Now, word of mouth.
Which literally means passing word from one mouth to another. In other words, it's the spread of the information (word) person-to-person, face-to-face.
As a form of communication, word of mouth is in stark contrast to propaganda spread through the public loudspeaker - radio, television, the Internet or what have you.
In contrast to massive marketing campaigns, the word of mouth is informal, costless and reliable, or it can be deceptive depending on the case. Press conferences on the other hand, are formal, more costly to stage-manage and more reliable, or they may be more deceptive depending how you look at it.
This granted, and depending on the particular case, word of mouth sometimes outperforms expensive commercials on TV.
The restaurant business for instance usually leans on word of mouth. Where I live, there's restaurant that I think has been thriving on a good word of mouth. This restaurant is small and shabby. Really shabby - its front walls resembles those of an abandoned outhouse, the door so small that I suspect some of its hefty patrons can barely squeeze through. No two customers of any size (lean diners are hard to come by anyway) can possibly walk through the door side by side. And it doesn't have a menu, serving one dish. Yes, serving one dish alone, a boiled-then-barbequed fish which is finally covered up with chili peppers, Sichuan style, before being brought onto the table, shabby table it is too, though it is wiped clean.
Shabby though it looks, the place is packed day and night - it has a good chef, obviously. You have to book a place in advance or face the less-than-savory prospect of watching other diners having a good time nimbly picking out fish bones and nibbling the meat, following each bite up with a series of oos and ahs (in acknowledgement of the chef and due more to the lip-burning chilies).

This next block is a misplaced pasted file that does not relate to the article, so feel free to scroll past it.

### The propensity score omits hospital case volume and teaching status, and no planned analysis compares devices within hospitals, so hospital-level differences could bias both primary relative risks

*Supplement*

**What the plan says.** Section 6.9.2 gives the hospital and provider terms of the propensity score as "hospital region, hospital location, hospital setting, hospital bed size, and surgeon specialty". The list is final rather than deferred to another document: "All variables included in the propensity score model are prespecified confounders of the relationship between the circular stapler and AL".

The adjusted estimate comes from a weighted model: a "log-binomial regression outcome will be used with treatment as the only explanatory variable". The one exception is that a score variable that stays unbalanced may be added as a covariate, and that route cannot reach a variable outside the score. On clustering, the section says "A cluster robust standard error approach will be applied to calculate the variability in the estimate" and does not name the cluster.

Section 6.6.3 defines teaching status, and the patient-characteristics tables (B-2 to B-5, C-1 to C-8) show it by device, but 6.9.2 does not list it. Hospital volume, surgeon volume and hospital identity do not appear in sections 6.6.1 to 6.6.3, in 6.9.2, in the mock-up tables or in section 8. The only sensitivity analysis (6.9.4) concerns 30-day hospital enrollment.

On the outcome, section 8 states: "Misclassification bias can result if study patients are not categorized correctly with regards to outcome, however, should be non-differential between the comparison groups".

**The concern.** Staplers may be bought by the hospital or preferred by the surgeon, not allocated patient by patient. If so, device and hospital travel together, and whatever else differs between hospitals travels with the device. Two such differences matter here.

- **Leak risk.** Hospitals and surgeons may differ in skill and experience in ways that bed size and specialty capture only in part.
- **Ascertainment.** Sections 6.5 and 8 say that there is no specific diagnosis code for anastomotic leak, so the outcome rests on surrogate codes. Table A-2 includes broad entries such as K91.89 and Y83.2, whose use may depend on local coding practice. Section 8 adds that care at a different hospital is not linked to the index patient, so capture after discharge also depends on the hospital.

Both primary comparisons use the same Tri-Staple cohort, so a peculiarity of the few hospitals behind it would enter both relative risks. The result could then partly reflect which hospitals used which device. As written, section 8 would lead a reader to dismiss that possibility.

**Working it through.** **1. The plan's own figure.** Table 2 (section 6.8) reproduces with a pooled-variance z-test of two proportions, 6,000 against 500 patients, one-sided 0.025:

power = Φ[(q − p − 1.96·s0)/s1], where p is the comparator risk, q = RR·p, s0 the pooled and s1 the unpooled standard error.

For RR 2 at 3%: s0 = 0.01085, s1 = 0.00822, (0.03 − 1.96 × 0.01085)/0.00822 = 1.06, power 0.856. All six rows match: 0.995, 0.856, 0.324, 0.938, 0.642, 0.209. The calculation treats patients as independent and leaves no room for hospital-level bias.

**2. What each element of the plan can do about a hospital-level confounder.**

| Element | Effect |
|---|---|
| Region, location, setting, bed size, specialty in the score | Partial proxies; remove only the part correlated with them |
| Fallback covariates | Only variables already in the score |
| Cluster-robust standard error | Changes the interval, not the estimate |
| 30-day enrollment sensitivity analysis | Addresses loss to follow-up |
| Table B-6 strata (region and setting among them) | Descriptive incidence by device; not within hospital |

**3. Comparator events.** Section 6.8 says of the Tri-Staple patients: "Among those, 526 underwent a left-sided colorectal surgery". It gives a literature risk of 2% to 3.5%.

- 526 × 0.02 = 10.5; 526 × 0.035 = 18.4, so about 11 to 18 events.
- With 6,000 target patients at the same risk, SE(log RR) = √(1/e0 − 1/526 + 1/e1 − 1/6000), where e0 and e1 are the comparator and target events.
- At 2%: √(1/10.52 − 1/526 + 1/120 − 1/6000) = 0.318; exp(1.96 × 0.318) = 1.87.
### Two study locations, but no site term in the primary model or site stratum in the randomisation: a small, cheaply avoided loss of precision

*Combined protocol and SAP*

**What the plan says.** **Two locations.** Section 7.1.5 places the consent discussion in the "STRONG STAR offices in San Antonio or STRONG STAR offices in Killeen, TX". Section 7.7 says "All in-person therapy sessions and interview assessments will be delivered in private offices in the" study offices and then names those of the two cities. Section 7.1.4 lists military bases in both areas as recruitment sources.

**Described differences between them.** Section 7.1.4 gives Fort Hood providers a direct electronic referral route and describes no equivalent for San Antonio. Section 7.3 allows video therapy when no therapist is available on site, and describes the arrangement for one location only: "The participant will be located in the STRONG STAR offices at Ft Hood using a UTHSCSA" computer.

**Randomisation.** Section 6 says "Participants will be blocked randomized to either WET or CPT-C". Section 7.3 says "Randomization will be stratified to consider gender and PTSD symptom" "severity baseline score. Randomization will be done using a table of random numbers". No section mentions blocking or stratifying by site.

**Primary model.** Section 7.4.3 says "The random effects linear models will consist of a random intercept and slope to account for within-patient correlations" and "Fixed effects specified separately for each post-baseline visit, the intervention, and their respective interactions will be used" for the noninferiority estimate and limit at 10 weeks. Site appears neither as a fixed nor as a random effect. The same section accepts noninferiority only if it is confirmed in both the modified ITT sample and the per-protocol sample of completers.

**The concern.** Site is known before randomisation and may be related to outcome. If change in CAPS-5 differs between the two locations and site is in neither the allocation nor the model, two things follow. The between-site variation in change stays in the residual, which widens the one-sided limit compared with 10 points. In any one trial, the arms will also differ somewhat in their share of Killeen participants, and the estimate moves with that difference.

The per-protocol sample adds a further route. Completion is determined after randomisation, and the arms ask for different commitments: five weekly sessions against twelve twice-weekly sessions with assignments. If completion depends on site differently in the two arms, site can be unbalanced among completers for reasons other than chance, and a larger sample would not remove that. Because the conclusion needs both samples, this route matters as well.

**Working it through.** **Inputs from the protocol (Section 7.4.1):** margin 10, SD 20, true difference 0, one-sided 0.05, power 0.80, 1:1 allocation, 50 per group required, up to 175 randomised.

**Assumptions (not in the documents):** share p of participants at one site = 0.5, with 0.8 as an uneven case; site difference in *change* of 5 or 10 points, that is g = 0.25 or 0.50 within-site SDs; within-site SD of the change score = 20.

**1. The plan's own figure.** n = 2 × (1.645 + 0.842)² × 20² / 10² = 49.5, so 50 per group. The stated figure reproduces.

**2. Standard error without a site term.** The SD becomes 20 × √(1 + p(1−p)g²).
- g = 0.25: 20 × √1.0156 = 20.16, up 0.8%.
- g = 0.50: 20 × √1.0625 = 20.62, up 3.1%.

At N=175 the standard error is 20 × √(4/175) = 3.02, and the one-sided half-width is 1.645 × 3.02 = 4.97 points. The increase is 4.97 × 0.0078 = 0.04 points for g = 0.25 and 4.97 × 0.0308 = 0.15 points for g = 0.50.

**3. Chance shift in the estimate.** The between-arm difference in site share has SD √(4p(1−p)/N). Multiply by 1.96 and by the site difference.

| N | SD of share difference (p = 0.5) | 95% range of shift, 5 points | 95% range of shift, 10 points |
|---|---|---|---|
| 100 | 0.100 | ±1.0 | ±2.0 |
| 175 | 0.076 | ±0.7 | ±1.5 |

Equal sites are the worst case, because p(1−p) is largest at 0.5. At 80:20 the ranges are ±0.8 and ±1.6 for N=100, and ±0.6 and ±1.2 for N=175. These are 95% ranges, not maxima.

How could it ever achieve a capacity sellout but from a good word of mouth! Certainly it does no paid adverts and it doesn't have to. The clients will spread the word for it, either via excited let-me-tell-you-this-place mobile messages or during idle gossip. As the old Chinese saying goes, if a restaurant sniffs of a good wine, it fears not the deep end of an alley.
For a small stand-alone restaurant, word of mouth is enough. Not for big businesses. The McDonald's and the KFCs, for example, rely heavily on TV commercials and are situated in populated areas and easy-to-get-to spots. Instead of selling on food - they sell on the food too, I suppose, such as it is - they sell on convenience.
Hollywood blockbuster movies, on the other hand, spend millions of dollars on advertising. This is often worthwhile because overwhelming ads are able to lure folks to the cinema. And if the movie is half-way decent, studios can often get their money back in a matter of days or weeks. If word of mouth later on turns out unfavorable, so what, the money will have been made.
If the movie is mediocre and the cost of production is very great, then over-reliance on commercials may not be worth the candle. In the long run, you need a good word of mouth to keep drawing new audiences.
I recall The Waterwold (1995). That movie, starring Kevin Kosner (Dancing of the Wolves), was reputedly the most expensive (costing something to the tune of US$170 million to produce and promote) movie ever made at the time. From poor word of mouth, it quickly withered into one of the most expensive failures in history.
If the film is good quality, on the other hand, it may not need megabucks marketing. Word of mouth will do. Four Weddings and a Funeral (1994), for example, is a British comedy made on a small budget (US$4.4 million, small by American standards), but word of mouth enabled it to have a lasting success spanning months and years. In the end it became a hit the world over.
At the end of the day, as they say, when all is said and done, word of mouth (reputation) counts.